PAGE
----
As egg producers consolidate, problems of just one company can be far-reaching

Chris Waldrop, Director of the Food Policy Institute at the Consumer Federation of America, says the Food and Drug Administration has done a good job handling a massive egg recall, but adds the agency needs more authority to prevent outbreaks. (Aug. 23)
By Lyndsey Layton
Washington Post Staff Writer
Tuesday, August 24, 2010

The largest egg recall in U.S. history comes at a point of great consolidation in the egg industry, when a shrinking number of companies produce most of the eggs found on grocery shelves and a defect in one operation can jeopardize a significant segment of the marketplace.

Just 192 large egg companies own about 95 percent of laying hens in this country, down from 2,500 in 1987, according to United Egg Producers, an industry group. Most of those producers are concentrated in five states: Iowa, Ohio, Indiana, Pennsylvania and California.

"I don't think people have any idea when they see all these brand names in the stores that so many are coming from the same place," said Patty Lovera, assistant director of Food and Water Watch, a food safety organization. "It raises the stakes -- if one company is doing something wrong, it affects a lot of food."

That magnified effect is illustrated by the current recall: Just two Iowa producers, Wright County Egg and Hillandale Farms, have been implicated in a nationwide outbreak of Salmonella enteritidis, with the companies recalling 500 million eggs sold under 24 brands. "The size of this thing is kind of amazing," Lovera said.

The complexity of the distribution chain means additional recalls are likely as investigators wade through invoices and try to piece together where the affected eggs have ended up.

(More: See if your egg carton has been recalled)

"A few large manufacturers send product to wholesalers and distributors who repackage and sell it under other brand names," said Jeff Farrar, the FDA's associate commissioner for food protection, who said it can take days or weeks to figure out where tainted food has been sold. "Wright County Egg would sell large volumes of eggs to their customers, some of whom would package these eggs under different brand names or sell bulk eggs to their customers, who may repackage under different names."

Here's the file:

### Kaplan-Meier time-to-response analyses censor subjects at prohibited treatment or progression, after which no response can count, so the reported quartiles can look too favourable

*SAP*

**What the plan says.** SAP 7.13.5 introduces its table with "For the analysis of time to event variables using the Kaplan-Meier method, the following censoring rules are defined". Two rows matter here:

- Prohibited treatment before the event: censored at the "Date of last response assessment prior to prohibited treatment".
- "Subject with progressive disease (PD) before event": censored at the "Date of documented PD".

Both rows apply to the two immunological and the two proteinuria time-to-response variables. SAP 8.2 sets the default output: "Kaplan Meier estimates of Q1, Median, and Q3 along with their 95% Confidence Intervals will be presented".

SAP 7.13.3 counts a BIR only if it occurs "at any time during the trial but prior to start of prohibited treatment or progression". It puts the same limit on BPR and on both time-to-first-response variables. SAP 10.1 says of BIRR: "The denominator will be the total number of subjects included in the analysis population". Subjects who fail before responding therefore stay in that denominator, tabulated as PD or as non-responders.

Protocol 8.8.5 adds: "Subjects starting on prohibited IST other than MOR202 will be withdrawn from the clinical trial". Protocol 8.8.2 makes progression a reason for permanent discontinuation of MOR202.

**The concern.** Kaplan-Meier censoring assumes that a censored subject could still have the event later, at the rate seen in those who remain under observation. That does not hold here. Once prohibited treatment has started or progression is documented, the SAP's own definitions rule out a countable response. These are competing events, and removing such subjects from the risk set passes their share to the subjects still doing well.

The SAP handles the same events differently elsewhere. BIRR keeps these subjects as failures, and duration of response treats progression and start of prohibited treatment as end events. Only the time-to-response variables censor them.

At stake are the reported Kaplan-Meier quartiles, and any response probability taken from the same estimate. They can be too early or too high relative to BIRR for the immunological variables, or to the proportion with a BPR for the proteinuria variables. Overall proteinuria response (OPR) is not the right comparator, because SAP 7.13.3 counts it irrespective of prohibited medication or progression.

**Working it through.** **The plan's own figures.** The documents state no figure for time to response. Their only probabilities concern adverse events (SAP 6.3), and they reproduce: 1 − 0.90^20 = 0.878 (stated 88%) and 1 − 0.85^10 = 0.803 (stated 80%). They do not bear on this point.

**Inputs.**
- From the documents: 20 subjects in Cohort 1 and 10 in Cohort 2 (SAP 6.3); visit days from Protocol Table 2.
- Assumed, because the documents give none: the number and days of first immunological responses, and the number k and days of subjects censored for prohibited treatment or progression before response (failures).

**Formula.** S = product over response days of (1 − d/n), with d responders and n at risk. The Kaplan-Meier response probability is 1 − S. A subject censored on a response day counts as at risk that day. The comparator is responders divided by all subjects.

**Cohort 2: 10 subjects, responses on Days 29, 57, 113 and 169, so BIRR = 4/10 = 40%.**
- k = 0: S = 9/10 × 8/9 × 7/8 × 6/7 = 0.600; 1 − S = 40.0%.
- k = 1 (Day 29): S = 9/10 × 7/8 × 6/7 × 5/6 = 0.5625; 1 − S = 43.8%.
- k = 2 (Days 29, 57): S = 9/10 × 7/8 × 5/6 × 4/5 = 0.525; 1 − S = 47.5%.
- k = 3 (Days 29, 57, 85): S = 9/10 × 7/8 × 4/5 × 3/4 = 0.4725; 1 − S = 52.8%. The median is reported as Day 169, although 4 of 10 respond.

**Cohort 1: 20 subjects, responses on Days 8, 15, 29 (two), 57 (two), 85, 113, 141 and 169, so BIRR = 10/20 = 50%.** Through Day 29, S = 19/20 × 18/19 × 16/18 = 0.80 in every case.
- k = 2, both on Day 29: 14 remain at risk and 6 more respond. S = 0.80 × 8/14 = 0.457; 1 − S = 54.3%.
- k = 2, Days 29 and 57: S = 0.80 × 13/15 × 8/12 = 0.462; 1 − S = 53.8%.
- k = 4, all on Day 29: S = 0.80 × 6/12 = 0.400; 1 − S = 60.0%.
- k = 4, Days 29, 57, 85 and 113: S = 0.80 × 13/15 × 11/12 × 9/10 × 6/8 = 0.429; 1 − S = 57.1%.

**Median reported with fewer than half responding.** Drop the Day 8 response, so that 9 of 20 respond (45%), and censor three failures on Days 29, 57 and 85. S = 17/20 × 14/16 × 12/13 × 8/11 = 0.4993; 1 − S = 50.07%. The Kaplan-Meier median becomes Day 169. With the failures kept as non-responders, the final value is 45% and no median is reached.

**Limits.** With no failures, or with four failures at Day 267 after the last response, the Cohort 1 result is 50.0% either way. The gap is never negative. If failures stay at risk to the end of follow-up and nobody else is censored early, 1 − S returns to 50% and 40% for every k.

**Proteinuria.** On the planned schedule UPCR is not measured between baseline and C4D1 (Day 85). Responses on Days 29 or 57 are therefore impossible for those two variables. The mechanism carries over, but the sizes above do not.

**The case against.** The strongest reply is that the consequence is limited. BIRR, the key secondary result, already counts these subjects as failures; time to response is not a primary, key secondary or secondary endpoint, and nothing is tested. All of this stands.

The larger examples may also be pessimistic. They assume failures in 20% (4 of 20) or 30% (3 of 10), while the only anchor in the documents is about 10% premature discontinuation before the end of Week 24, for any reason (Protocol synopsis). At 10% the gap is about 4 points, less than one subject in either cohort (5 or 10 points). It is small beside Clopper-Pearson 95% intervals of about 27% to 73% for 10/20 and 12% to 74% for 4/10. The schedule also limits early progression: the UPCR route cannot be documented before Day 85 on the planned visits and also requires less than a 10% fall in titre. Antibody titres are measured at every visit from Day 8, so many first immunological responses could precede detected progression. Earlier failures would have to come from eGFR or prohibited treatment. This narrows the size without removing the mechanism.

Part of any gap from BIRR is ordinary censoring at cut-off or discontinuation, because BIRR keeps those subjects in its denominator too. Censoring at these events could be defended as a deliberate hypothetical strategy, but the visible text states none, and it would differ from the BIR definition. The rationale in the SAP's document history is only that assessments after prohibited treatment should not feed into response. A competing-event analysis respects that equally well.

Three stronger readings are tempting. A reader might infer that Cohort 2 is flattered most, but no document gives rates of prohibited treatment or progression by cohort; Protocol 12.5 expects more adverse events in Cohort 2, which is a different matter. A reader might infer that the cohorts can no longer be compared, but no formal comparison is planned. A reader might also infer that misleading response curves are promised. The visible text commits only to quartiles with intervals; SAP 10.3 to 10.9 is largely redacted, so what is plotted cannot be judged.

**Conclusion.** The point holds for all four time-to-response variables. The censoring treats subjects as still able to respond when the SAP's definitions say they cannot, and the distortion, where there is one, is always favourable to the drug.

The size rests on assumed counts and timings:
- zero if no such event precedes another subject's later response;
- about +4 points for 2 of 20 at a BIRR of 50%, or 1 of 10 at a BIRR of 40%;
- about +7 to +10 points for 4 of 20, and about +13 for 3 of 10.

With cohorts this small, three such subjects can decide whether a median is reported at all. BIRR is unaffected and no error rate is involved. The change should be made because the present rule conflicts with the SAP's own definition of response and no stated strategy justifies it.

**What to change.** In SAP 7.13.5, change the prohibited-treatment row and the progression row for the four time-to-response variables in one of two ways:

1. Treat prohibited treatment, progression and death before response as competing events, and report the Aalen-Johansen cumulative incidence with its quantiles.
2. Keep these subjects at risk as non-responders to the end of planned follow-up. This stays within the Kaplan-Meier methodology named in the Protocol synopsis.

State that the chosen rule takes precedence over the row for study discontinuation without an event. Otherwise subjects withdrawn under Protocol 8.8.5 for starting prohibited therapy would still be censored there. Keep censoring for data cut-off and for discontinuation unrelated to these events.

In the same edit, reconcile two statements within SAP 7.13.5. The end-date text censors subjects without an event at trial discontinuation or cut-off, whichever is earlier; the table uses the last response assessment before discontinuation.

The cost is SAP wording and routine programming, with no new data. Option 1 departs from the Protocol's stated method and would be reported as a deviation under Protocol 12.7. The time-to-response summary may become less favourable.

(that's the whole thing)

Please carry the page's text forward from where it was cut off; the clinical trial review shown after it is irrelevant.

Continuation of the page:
As in the beef and hog industries, the consolidation of the egg business has been driven by economies of scale, said Dan Otto, an economics professor at Iowa State University.

Iowa, with its abundant corn, can supply cheap feed to egg companies. The companies have created massive campuses that include hatcheries, egg-laying facilities and multiple processing plants, where some eggs are broken and pumped as liquid into tanker trucks, while others are packaged whole for the wholesale or retail markets.

As the mega-producers have developed during the past 20 years, they have gone largely unregulated by government agencies responsible for making sure food is safe.

The Food and Drug Administration, which has responsibility for the safety of whole eggs, had never inspected the two Iowa-based facilities at the heart of the massive recall that began 10 days ago. Nor had the U.S. Department of Agriculture or the Iowa Department of Agriculture and Land Stewardship. In the case of Wright County Egg, the company had a history of labor and environmental infractions, including one that stemmed from workers handling manure and dead chickens with bare hands.

"It is shocking that nobody was in these facilities, but it also illustrates that egg-laying facilities have fallen into the crack between the government agencies that are responsible for food safety," said Caroline Smith DeWaal, director of food safety at the Center for Science in the Public Interest, an advocacy group.

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